Easter in Mexico with Mexican car insurance

The Easter season has arrived. What a great time to be in Mexico! Get yourself a Mexican car insurance, pack up your things and you’re good to go. Get in the car, get on the road and off you go!

Easter Sunday (Domingo de Pascua) is one of the most important holidays in the Christian religion and one of the biggest celebrations in Mexico. Catholic Christianity is the country’s dominant religion, with more than 80 percent of the population identifying as Roman Catholics.

If you are looking for a new, refreshing experience and want to learn something new about a different culture and its customs, Mexico is the right place for you. It is a country with timeless religious tradition. Check out one of its traits.

Easter: a two-week holiday

Easter is a two-week holiday in Mexico, consisting of the Holy Week (Semana Santa) and Easter Week (Semana de Pascua). The Holy Week begins on the Sunday prior to Easter, called Palm Sunday, and ends on Easter Sunday. It celebrates the last days of Jesus. Easter Week starts on Easter Sunday and ends on the following Sunday.

Since schools (and some offices) have a two-week vacation period, this is also a time when most Mexicans spend time with their family, go on holiday or to a beach nearby. So expect a crowd. The whole nation is on vacation.

Moreover, it’s good to know that Good Friday (Viernes Santo), along with Easter Sunday, is a national holiday during which most places of business are closed. Public transportation and traffic may be a bit stalled in the streets where the processions take place.

Semana Santa and passion play

For centuries, Easter festivities have been held throughout the country. Processions and re-enactments of religious events are really something special. Magnificently staged, well-acted and wonderfully costumed, these ceremonies are a joy and inspiration to all the spectators. A passion play includes re-enactments of Biblical events such as the Last Supper, the Betrayal, the Judgment, the Procession of the 12 Stations of the Cross, the Crucifixion and the Resurrection. It is a great honor to be a part of them. Don’t be surprised by large processions of penitents.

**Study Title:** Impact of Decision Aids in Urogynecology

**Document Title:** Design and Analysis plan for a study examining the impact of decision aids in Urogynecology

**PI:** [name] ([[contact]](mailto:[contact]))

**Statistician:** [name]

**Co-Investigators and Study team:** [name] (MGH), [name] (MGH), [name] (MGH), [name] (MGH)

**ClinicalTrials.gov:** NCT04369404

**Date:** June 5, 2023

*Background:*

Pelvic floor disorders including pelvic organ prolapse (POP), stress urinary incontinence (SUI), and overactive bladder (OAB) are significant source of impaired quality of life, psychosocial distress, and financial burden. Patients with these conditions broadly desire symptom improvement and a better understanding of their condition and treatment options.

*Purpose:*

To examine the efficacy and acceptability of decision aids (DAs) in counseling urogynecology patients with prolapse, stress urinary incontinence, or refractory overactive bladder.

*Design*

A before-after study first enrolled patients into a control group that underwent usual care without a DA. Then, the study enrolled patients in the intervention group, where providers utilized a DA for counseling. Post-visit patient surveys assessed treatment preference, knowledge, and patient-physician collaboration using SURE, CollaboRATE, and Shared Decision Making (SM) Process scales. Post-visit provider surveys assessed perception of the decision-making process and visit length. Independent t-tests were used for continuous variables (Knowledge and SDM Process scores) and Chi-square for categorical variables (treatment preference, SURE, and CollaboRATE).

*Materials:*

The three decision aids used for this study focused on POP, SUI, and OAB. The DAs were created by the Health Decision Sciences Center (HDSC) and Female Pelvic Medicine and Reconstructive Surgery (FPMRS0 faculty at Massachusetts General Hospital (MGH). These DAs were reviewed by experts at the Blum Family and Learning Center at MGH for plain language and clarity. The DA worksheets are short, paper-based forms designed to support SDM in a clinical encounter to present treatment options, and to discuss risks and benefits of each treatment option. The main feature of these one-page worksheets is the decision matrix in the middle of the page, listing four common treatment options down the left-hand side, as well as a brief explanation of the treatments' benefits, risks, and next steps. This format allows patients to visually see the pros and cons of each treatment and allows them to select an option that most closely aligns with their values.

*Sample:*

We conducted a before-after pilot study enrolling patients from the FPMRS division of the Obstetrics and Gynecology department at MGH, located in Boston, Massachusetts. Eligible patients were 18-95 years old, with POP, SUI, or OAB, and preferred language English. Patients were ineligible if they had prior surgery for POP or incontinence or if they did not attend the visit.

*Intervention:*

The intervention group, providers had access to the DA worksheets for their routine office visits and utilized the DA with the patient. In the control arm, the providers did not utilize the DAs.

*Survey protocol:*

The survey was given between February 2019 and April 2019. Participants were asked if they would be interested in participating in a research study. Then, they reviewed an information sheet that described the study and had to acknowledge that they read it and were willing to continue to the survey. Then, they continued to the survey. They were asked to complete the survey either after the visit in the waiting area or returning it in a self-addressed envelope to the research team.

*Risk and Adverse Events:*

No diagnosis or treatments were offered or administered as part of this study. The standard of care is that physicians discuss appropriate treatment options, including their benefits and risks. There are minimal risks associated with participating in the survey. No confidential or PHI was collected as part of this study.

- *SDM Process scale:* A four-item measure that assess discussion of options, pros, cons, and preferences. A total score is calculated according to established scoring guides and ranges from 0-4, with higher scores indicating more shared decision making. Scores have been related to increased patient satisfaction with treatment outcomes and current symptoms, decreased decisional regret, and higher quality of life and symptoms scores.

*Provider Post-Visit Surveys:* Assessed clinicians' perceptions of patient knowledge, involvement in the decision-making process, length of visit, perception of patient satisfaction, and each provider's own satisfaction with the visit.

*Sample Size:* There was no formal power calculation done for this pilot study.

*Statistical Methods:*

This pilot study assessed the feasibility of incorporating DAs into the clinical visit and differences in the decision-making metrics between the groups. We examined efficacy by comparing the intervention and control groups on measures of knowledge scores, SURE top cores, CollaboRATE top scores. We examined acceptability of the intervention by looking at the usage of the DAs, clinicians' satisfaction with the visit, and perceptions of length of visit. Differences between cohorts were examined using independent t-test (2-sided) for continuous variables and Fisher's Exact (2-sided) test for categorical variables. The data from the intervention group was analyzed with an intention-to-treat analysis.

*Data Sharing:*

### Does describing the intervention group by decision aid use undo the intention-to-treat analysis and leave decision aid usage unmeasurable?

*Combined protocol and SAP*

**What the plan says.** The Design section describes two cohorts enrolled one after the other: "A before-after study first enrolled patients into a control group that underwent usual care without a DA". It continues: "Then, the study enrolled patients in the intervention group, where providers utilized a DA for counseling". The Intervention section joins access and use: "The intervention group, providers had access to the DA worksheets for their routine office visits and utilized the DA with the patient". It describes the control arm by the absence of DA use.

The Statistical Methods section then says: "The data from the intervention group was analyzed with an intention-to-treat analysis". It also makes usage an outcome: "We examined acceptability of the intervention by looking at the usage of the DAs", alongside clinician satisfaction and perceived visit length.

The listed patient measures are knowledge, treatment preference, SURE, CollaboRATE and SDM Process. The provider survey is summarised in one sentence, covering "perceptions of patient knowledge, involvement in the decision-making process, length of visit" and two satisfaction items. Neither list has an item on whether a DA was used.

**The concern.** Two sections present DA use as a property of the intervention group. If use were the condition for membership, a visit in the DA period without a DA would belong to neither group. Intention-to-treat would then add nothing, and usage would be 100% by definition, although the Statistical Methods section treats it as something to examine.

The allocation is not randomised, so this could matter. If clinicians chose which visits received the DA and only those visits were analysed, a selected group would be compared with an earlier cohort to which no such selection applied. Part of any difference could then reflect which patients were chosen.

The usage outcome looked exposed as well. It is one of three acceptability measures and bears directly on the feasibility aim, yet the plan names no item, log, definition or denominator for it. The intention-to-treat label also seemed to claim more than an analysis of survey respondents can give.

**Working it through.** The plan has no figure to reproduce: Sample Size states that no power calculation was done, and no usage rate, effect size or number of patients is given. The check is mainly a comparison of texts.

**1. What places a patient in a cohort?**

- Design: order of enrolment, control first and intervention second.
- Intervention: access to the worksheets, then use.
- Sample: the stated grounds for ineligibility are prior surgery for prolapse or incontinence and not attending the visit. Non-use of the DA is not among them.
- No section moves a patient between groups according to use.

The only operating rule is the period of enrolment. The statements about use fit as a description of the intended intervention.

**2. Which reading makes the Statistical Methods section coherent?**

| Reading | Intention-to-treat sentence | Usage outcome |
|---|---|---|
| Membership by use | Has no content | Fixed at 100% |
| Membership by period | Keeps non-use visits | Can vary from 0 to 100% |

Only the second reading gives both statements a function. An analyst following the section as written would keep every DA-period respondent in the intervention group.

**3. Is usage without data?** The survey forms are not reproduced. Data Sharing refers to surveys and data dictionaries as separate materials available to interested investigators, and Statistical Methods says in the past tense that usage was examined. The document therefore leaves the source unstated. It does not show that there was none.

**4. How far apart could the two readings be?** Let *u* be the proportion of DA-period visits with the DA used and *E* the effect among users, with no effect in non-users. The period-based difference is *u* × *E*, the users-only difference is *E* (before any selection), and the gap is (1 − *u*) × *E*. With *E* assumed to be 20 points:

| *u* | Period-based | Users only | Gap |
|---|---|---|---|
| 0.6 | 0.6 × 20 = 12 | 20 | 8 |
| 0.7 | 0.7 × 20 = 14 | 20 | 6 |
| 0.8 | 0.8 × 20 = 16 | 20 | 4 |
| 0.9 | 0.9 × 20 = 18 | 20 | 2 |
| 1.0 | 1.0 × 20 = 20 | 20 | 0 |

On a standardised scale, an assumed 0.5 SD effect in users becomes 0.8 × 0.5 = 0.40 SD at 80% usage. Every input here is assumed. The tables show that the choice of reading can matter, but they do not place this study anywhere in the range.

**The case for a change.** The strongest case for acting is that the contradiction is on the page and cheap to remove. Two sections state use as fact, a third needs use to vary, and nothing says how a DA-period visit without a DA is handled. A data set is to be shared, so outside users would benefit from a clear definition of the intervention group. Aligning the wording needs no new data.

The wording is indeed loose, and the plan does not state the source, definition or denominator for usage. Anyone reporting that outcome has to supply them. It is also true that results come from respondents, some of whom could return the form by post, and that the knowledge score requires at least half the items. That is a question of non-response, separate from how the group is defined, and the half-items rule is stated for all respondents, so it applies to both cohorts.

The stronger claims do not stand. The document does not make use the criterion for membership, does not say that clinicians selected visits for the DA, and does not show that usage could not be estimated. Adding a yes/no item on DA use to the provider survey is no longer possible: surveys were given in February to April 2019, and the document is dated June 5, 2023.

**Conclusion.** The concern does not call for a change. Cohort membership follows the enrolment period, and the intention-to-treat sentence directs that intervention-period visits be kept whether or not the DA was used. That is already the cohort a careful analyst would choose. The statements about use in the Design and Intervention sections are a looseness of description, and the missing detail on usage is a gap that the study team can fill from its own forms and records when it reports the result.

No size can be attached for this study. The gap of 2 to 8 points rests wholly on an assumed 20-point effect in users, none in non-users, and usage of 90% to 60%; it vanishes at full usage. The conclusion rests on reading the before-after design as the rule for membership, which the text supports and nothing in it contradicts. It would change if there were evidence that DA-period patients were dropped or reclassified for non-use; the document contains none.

Places to visit

Though the whole country celebrates Semana Santa, a few places are known for its Easter celebrations: Taxco, Ixtapalapa, San Cristobal de las Casas and Patzcuaro.

The most famous passion play in the country is performed in Ixtapalapa. It is a true endeavor that includes thousands of participants and even two million spectators. All the actors must be born in Ixtapalapa and the one who portrays Jesus Christ is chosen because of his exceptional moral character and physical strength. Then the crucifixion is re-enacted. He wears the genuine crown of thorns and bears a 200-pound cross before being tied to it.

Taxo is also known for its long tradition of celebrating Semana Santa. One of its most moving processions is Procesion de las Almas, when after a year of the spiritual and physical preparations, penitents of one sisterhood expiate their sins.

Visit Aguascalientes and San Luis Potosi to witness to a smaller silent procession called Procesion del Silencio, when people march down the street in silence by candlelight.

Domingo de Pascua and Cascarones

This year, Easter Sunday falls on April 16th.  It is a day when people go to the Mass. It is also a family day, mostly celebrated quietly, though festivities with fireworks and processions take place in some country areas. Expect no Easter Bunny or chocolate and colored Easter eggs.

Breaking colored eggshells filled with confetti (cascarones) with friends and family is a cherished tradition. The word “cascaron” is derived from Spanish word “cascara”, which means “shell”. This is something that everyone enjoys. No wonder, considering they crack them on each other’s head and watch the confetti shower.

Good to know

Visiting Mexico during Easter holiday is the unforgettable and exciting experience. There’s just one thing you should know. Expect Mexico’s popular vacation spots, bus stations and airports to be hectic. Going by car can be a better option. Contact Mexican insurance, the oldest and largest exclusive Mexican insurance service provider, find out useful information about the insurance and get yourself covered. You may need to plan ahead a little more, book a hotel room, make restaurant reservations and exercise patience. Crowded places are actually an opportunity to get to know Mexican customs and people better.